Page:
The Golden Retriever’s name was Rocky 3, and he proved to be as much of a fighter as the big-screen Rocky. The first time Steve Peterson’s much-loved canine companion came to me for physical rehabilitation, he was carried in on a stretcher. He’d been hit by a car and left quadriplegic from a severe spinal contusion. Fortunately, after his veterinarians determined that he was not a candidate for surgery, they knew exactly what to do: get him under the care of a licensed physical therapist certified in canine rehabilitation.
It was an emotional time. Neurological recovery is difficult to predict, so while I couldn’t promise Steve how much function his best buddy would recover, I could promise him that I’d give it my all.
Pain management is step one in the healing process, and qualified rehabilitation therapists are trained in alternative ways to handle it. As an adjunct to medication, we used alpha-stimulation (a micro-current delivered to the brain to release pain-relieving neurotransmitters) and cold laser therapy (light energy delivered at a very specific wavelength to decrease pain and inflammation and increase the rate of healing).
While Rocky 3 was immobile, neuromuscular electrical stimulation was employed (fig. 2) to artificially activate his muscles, helping to prevent atrophy and
re-educate muscle firing. In addition to these passive treatments, I used specialized manual therapy techniques to alleviate muscle spasms, and gentle traction to help relieve pressure on his spinal cord.
GET THE BARK NEWSLETTER IN YOUR INBOX!
Sign up and get the answers to your questions.
Once the Golden’s pain had been adequately addressed, it was time for focused and functional therapeutic exercises. At first, we supported him (fig. 1) in a standing position over a balance ball and used an electrical muscle stimulation device. As he progressed, we worked with him on transitioning from lying down to sitting, and from sitting to standing.
Next up, the underwater treadmill (fig. 3). Here, he relearned how to walk in a low-impact and gravity-reduced environment. As his therapist, I was in the treadmill tank with him, helping him get a sense of what a normal gait pattern felt like; this also worked to re-establish relevant neurological pathways. As he became stronger, we put a float-coat on him for safety and filled the treadmill tank all the way up so he could paddle in place. This was another way to increase his endurance and to achieve more targeted strengthening of his front legs.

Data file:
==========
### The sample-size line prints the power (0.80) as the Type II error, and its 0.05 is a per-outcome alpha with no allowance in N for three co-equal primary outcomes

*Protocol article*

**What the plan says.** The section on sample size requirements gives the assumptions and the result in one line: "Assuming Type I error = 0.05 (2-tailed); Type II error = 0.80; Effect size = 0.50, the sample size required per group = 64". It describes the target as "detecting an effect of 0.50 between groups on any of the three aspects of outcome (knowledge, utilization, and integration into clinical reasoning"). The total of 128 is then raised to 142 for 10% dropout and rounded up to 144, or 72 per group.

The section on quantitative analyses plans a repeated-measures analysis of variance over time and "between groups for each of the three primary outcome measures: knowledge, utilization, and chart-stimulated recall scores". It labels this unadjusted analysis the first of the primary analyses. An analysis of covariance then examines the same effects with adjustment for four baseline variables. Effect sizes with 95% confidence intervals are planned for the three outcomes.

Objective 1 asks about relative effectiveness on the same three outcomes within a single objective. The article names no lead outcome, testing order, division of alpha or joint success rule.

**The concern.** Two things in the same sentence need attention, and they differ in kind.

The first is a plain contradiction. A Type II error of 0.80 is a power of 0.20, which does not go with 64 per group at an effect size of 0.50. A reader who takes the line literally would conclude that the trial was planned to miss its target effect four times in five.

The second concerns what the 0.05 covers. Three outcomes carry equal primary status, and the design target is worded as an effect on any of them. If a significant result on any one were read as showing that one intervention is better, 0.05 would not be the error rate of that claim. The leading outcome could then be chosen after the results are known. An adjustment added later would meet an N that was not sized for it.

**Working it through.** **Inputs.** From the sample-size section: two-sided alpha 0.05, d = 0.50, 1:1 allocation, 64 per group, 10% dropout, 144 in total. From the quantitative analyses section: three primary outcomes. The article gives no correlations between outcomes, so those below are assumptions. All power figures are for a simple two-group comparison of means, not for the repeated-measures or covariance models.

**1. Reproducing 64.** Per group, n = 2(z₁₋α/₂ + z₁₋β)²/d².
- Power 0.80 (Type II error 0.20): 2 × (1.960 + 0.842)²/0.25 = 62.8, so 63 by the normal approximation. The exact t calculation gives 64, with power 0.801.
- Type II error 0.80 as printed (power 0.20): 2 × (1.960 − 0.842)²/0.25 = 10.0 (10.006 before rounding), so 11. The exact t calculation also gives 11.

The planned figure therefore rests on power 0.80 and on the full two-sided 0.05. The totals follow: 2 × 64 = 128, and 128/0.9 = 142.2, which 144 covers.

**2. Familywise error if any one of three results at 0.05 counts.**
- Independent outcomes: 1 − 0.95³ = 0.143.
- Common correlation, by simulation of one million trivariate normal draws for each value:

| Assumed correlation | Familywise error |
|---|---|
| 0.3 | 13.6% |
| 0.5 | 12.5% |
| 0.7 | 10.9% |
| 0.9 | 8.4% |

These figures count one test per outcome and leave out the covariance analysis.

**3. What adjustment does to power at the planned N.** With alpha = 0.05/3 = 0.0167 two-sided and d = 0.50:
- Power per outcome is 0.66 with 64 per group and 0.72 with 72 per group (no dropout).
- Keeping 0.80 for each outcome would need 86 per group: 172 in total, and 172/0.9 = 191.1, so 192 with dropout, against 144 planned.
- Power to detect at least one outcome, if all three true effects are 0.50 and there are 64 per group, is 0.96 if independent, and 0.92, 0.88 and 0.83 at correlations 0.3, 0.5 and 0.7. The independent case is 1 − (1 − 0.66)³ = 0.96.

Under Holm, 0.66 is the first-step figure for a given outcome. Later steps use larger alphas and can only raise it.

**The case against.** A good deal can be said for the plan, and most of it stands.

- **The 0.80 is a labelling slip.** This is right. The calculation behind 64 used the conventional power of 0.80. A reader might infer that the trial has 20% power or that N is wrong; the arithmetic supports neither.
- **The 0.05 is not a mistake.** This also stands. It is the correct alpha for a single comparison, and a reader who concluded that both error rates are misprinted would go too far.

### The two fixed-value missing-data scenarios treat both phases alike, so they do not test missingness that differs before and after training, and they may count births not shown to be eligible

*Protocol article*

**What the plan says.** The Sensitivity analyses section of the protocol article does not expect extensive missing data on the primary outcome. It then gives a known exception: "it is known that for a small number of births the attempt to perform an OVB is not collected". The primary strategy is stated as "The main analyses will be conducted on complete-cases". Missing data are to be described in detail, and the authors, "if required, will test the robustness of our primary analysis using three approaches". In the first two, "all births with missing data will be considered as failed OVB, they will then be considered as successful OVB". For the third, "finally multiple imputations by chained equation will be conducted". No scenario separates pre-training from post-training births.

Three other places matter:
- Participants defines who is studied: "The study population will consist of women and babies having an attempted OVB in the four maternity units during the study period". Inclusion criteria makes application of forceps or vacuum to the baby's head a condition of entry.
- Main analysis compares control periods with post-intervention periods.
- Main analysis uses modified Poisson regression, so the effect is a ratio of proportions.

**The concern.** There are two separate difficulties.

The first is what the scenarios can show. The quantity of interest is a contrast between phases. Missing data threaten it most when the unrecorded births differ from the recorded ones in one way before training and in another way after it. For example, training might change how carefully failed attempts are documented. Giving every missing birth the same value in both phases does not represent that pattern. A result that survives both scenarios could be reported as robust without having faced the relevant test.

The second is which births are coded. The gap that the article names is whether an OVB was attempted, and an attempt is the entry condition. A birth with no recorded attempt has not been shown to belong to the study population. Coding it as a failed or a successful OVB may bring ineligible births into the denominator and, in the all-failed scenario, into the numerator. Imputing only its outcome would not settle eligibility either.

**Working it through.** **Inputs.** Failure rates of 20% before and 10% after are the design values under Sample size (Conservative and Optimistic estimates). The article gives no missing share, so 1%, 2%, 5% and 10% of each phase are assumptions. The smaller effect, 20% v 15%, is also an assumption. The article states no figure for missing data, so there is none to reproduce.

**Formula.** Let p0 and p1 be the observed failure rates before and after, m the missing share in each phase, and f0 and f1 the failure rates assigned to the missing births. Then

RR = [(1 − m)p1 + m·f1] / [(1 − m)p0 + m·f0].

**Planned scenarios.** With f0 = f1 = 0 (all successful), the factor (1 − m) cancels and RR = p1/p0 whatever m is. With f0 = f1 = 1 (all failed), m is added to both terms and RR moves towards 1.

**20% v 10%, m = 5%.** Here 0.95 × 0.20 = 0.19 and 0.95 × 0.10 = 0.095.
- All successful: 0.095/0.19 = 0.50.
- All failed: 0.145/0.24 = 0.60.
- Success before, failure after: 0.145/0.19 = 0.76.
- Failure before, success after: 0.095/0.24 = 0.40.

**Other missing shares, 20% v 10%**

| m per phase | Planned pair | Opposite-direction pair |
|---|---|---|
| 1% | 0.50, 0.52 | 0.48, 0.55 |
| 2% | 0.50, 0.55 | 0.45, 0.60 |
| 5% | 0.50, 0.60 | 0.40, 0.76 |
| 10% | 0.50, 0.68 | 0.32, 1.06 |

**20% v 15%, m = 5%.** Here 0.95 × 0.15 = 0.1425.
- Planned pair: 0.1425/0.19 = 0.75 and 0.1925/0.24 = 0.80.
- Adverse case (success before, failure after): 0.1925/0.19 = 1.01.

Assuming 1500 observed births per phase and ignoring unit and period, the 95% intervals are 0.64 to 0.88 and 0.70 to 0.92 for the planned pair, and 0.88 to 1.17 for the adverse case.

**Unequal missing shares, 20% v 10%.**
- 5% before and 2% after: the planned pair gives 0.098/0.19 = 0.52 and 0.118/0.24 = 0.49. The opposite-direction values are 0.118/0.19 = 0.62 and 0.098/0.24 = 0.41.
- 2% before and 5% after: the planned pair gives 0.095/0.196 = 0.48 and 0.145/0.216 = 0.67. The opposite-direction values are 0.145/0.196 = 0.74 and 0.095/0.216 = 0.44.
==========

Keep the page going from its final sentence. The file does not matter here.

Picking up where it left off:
Along with water work, we created exercises that would build upon his improving strength on land. We set up cavaletti poles in various configurations (fig. 4) so he could learn where his feet were in space (known as proprioception). We also had him crouch-walk underneath the poles. To help him regain core strength and balance, we challenged him with more advanced exercises using inflatable peanut balls, discs and a Bosu ball (fig. 5).
We made it a point to be creative with his exercises so he would enjoy his program and stay engaged with his treatment. Fortunately, Rocky 3 is highly motivated by toys and treats, and these rewards promoted his willing participation in everything that was asked of him.
After four months of intense physical rehabilitation, Rocky 3 was back, chasing his toys at the park and on the beach and delighting all who crossed his path.
Those of us who worked with Rocky 3 were inspired by his recovery, and by his efforts to cooperate in his rehabilitation. The day we let go of his support harness and he stood on his own four paws was an extremely rewarding day for everyone— and ultimately, the reason we are passionate about rehab and love what we do.